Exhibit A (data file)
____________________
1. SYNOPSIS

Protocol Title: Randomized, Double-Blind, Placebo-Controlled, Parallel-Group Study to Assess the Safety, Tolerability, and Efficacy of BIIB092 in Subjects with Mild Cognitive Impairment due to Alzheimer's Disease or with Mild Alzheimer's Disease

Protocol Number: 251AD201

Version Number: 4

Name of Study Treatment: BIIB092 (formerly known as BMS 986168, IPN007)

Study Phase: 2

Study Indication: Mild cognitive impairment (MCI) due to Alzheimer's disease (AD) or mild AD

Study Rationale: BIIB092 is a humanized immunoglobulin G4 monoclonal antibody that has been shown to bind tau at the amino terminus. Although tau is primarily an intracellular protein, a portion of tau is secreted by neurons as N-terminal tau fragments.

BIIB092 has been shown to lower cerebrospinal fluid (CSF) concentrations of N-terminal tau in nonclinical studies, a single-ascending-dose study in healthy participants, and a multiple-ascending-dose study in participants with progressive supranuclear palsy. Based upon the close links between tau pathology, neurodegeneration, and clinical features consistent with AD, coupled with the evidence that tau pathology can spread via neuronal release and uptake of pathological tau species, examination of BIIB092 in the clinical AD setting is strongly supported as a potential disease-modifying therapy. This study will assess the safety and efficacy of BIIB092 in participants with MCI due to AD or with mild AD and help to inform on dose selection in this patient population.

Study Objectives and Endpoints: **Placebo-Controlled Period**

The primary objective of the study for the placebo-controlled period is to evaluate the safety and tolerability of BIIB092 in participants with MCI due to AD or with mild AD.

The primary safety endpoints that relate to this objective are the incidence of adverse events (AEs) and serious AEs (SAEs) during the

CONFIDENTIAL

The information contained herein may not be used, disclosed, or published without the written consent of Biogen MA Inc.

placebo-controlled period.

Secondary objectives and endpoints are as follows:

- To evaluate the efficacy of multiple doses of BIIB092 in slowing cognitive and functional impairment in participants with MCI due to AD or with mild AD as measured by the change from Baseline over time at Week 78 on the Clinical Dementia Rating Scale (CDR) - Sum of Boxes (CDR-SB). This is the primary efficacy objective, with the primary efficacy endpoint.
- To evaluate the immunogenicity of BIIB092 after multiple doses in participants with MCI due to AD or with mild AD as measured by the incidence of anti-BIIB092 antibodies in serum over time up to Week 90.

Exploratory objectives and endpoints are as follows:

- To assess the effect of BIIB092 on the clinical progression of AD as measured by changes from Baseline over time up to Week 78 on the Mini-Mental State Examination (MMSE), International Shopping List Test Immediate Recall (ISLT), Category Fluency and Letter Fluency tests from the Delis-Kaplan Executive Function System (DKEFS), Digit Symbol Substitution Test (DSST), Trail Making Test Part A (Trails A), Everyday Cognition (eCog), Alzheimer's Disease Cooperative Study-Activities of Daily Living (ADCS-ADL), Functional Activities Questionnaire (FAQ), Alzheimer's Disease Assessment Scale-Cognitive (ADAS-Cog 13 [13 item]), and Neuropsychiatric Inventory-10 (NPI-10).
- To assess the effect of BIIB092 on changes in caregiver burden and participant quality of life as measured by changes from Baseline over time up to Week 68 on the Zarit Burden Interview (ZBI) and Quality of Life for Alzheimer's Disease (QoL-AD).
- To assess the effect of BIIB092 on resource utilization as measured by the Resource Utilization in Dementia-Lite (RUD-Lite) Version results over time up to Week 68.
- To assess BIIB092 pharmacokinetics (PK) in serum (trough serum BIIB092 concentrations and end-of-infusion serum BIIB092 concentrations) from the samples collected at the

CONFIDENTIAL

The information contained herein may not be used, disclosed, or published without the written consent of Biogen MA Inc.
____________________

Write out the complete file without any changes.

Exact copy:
1. SYNOPSIS

Protocol Title: Randomized, Double-Blind, Placebo-Controlled, Parallel-Group Study to Assess the Safety, Tolerability, and Efficacy of BIIB092 in Subjects with Mild Cognitive Impairment due to Alzheimer's Disease or with Mild Alzheimer's Disease

Protocol Number: 251AD201

Version Number: 4

Name of Study Treatment: BIIB092 (formerly known as BMS 986168, IPN007)

Study Phase: 2

Study Indication: Mild cognitive impairment (MCI) due to Alzheimer's disease (AD) or mild AD

Study Rationale: BIIB092 is a humanized immunoglobulin G4 monoclonal antibody that has been shown to bind tau at the amino terminus. Although tau is primarily an intracellular protein, a portion of tau is secreted by neurons as N-terminal tau fragments.

BIIB092 has been shown to lower cerebrospinal fluid (CSF) concentrations of N-terminal tau in nonclinical studies, a single-ascending-dose study in healthy participants, and a multiple-ascending-dose study in participants with progressive supranuclear palsy. Based upon the close links between tau pathology, neurodegeneration, and clinical features consistent with AD, coupled with the evidence that tau pathology can spread via neuronal release and uptake of pathological tau species, examination of BIIB092 in the clinical AD setting is strongly supported as a potential disease-modifying therapy. This study will assess the safety and efficacy of BIIB092 in participants with MCI due to AD or with mild AD and help to inform on dose selection in this patient population.

Study Objectives and Endpoints: **Placebo-Controlled Period**

The primary objective of the study for the placebo-controlled period is to evaluate the safety and tolerability of BIIB092 in participants with MCI due to AD or with mild AD.

The primary safety endpoints that relate to this objective are the incidence of adverse events (AEs) and serious AEs (SAEs) during the

CONFIDENTIAL

The information contained herein may not be used, disclosed, or published without the written consent of Biogen MA Inc.

placebo-controlled period.

Secondary objectives and endpoints are as follows:

- To evaluate the efficacy of multiple doses of BIIB092 in slowing cognitive and functional impairment in participants with MCI due to AD or with mild AD as measured by the change from Baseline over time at Week 78 on the Clinical Dementia Rating Scale (CDR) - Sum of Boxes (CDR-SB). This is the primary efficacy objective, with the primary efficacy endpoint.
- To evaluate the immunogenicity of BIIB092 after multiple doses in participants with MCI due to AD or with mild AD as measured by the incidence of anti-BIIB092 antibodies in serum over time up to Week 90.

Exploratory objectives and endpoints are as follows:

- To assess the effect of BIIB092 on the clinical progression of AD as measured by changes from Baseline over time up to Week 78 on the Mini-Mental State Examination (MMSE), International Shopping List Test Immediate Recall (ISLT), Category Fluency and Letter Fluency tests from the Delis-Kaplan Executive Function System (DKEFS), Digit Symbol Substitution Test (DSST), Trail Making Test Part A (Trails A), Everyday Cognition (eCog), Alzheimer's Disease Cooperative Study-Activities of Daily Living (ADCS-ADL), Functional Activities Questionnaire (FAQ), Alzheimer's Disease Assessment Scale-Cognitive (ADAS-Cog 13 [13 item]), and Neuropsychiatric Inventory-10 (NPI-10).
- To assess the effect of BIIB092 on changes in caregiver burden and participant quality of life as measured by changes from Baseline over time up to Week 68 on the Zarit Burden Interview (ZBI) and Quality of Life for Alzheimer's Disease (QoL-AD).
- To assess the effect of BIIB092 on resource utilization as measured by the Resource Utilization in Dementia-Lite (RUD-Lite) Version results over time up to Week 68.
- To assess BIIB092 pharmacokinetics (PK) in serum (trough serum BIIB092 concentrations and end-of-infusion serum BIIB092 concentrations) from the samples collected at the

CONFIDENTIAL

The information contained herein may not be used, disclosed, or published without the written consent of Biogen MA Inc.